Page 19 - From a Night at Bob Fitzgerald's
ISSUE : Issue 61
Published by Ronald Caplan on 1992/8/1
From a Night at Bob Fitzgerald's INTRODUCTION: We were visiting with Bob Fitzgerald one nighit. After awhile, Bob's nephew Winston Bri? and came in and joined us. All in all, that was a long night of conversation. At one point we started talk? ing about old signs. And that led to.... (Bob, let me give you an example of a sign someone gave me the other day. He said. "If you look out a window and you see somebody coming, but you don't know that person--you don't recognize them--but when they get to the door, it's someone you know quite well." He said, "If that happens, it means that that person's going to get married quite soon." Did you ev? er hear signs like that?) Bob Fitzgerald: Yes that before.... Kate and Bob Fitzgerald at their home in Dingwall . Oh, yes. I've heard or somewheres in trouble, that there's possibility of your seeing them. And we often say--although I have never seen it, but many people have--if you see a person that's alive--you know, you see them, and they're not there. You've heard of that, I suppose. They call it a "fetch." You see them and they're not there. (Just for a second?) No, no. not for a second. But you see them and they're not there. You see them. Now. Kate (Bob's wife) will tell you--Kate will sit down and tell you that Kate saw me coming to the house, coming home. And I was not near--I was miles and miles away. And my sister Margaret told me that she saw me-- when she lived at White Point, and I lived there--she said she saw me come over from home--I lived in the cove.... And she saw me come over and turn up across the flat and go up to my mother's. And she said she stood in the window and watched me. And I was never there that day--never was. (I take it that it doesn't necessarily mean something bad.) No. no. No. no. They often say that it's people that somebody's wishing to be there at a certain time, that you might see them. Now, lots of times, they say--if a person is in trouble--if they're away from home Now. I remember poor Willie Dunphy--he's dead and gone--he was drowned at White Point. (5ee "The Curtis Family and Songs" in Issue 55, CAPE BRETON'S MAGAZINE.) And he told me that he saw his brother. He went to the barn in the morning before daylight and harnessed the horse. He was going after a load of hay. And he told me he fed the horse and put the harness on him. And he reached through and buckled the belly-girt, and when he straightened up, his brother was standing on the other side of the horse. And his brother was sailing, out of Lunen? burg- -Alexander . And at the time that he said he saw him, they were on their way to the West Indies with a load of lumber. And the vessel waterlogged. And they were tied in the riggings--they had themselves tied in the riggings for 3 days and 3 nights. And at that time that's where he was at-- tied in the rigging of the vessel--before they were saved--before they were rescued. Willie told me that himself--he's dead and in his grave. He told me when he straight? ened up, Alexander was on the other side of the horse. Definitely. And he said he didn't know what to make of it. (These are like signs, but it's not like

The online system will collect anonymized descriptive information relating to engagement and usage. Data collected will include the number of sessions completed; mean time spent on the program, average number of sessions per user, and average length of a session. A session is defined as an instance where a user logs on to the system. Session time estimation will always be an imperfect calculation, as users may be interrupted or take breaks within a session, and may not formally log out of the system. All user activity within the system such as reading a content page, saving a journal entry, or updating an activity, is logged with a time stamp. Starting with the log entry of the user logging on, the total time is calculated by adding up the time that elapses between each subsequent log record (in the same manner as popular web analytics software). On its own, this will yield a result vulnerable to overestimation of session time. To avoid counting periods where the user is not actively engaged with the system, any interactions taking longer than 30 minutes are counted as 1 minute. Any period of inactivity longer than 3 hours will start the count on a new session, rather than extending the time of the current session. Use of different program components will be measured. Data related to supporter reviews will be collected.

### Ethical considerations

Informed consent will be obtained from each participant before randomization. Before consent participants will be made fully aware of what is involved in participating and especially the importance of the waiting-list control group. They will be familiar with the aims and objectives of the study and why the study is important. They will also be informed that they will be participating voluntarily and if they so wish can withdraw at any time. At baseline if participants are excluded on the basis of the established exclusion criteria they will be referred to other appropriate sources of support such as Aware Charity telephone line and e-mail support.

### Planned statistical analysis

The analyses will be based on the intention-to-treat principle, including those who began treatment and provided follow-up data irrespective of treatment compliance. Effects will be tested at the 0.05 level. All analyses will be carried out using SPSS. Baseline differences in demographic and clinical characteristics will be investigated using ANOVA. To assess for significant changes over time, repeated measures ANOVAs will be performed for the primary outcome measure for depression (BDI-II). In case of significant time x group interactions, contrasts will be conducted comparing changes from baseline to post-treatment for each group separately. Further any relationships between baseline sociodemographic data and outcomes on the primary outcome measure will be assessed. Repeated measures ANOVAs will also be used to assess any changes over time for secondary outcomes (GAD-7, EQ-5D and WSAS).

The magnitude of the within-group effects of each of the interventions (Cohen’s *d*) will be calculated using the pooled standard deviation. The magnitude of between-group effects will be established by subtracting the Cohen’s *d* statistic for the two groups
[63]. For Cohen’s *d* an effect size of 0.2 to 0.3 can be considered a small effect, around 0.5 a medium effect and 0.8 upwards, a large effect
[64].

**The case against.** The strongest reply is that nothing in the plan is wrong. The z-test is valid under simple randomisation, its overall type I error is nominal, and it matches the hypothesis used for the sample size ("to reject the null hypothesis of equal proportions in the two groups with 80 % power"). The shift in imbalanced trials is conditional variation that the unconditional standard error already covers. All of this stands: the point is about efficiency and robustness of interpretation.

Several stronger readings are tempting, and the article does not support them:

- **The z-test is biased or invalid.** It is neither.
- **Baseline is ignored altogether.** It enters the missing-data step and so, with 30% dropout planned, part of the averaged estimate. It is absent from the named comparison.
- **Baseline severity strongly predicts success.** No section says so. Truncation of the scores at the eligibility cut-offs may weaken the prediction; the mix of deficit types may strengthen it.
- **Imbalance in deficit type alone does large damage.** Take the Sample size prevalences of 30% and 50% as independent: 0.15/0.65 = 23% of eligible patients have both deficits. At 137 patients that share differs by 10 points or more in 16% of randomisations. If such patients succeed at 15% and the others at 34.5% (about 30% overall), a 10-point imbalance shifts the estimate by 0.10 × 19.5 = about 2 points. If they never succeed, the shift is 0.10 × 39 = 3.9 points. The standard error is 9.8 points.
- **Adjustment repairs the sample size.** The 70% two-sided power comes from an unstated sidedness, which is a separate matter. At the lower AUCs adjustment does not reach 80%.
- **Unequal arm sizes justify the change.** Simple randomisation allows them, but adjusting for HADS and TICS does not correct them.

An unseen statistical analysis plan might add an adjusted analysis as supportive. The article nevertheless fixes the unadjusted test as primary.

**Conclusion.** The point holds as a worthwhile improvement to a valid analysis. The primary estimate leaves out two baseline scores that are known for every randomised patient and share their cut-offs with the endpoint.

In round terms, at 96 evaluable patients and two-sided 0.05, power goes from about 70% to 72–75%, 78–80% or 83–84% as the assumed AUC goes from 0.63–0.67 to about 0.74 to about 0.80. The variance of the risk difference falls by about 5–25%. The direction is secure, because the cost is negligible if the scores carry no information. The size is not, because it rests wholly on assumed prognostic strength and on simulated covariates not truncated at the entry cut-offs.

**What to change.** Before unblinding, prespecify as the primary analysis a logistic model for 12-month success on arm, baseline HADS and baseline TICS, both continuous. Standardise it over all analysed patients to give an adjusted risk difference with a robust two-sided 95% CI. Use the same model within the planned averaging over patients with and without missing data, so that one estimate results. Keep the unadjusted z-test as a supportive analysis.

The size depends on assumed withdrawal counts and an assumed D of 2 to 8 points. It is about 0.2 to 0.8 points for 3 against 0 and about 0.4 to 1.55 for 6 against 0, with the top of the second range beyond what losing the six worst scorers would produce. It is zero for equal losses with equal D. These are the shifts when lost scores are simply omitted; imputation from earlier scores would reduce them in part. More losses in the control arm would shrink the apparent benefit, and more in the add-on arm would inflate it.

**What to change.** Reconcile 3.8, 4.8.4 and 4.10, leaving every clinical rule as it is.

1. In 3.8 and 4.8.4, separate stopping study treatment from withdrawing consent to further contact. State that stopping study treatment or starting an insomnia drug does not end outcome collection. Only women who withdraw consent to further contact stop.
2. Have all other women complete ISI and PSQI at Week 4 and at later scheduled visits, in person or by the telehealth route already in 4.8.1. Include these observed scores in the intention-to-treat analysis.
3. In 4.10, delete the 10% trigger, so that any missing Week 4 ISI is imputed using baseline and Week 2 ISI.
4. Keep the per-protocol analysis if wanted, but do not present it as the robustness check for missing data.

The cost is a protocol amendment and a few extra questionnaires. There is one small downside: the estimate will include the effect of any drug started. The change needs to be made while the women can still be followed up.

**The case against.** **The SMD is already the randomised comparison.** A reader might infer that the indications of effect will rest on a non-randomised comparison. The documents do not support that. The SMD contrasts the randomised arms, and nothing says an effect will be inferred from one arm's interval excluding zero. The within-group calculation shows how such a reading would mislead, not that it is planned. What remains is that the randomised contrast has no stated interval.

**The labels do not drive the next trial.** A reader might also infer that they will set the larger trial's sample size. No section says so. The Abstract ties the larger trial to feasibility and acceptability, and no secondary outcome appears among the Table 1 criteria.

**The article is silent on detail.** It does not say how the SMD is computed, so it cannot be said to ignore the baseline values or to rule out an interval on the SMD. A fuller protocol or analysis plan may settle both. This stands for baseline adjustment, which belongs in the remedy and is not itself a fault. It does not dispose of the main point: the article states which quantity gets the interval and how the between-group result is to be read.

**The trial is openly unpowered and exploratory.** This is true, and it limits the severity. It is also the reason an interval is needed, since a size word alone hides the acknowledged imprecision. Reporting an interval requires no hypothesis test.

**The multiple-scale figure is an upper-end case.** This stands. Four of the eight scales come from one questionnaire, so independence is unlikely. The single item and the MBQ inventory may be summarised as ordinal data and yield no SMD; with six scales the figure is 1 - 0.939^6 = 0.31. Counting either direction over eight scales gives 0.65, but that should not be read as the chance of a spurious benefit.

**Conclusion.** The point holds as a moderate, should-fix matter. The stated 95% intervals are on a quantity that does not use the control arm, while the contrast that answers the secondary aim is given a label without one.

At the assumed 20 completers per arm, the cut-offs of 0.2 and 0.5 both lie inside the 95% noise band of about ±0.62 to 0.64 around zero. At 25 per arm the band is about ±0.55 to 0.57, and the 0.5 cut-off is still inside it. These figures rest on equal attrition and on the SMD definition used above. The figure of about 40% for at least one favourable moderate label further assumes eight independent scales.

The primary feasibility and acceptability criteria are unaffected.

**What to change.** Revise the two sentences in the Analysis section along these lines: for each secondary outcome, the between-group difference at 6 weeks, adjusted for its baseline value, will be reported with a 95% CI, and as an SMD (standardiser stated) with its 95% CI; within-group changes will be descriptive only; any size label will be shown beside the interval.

Cape Breton's Magazine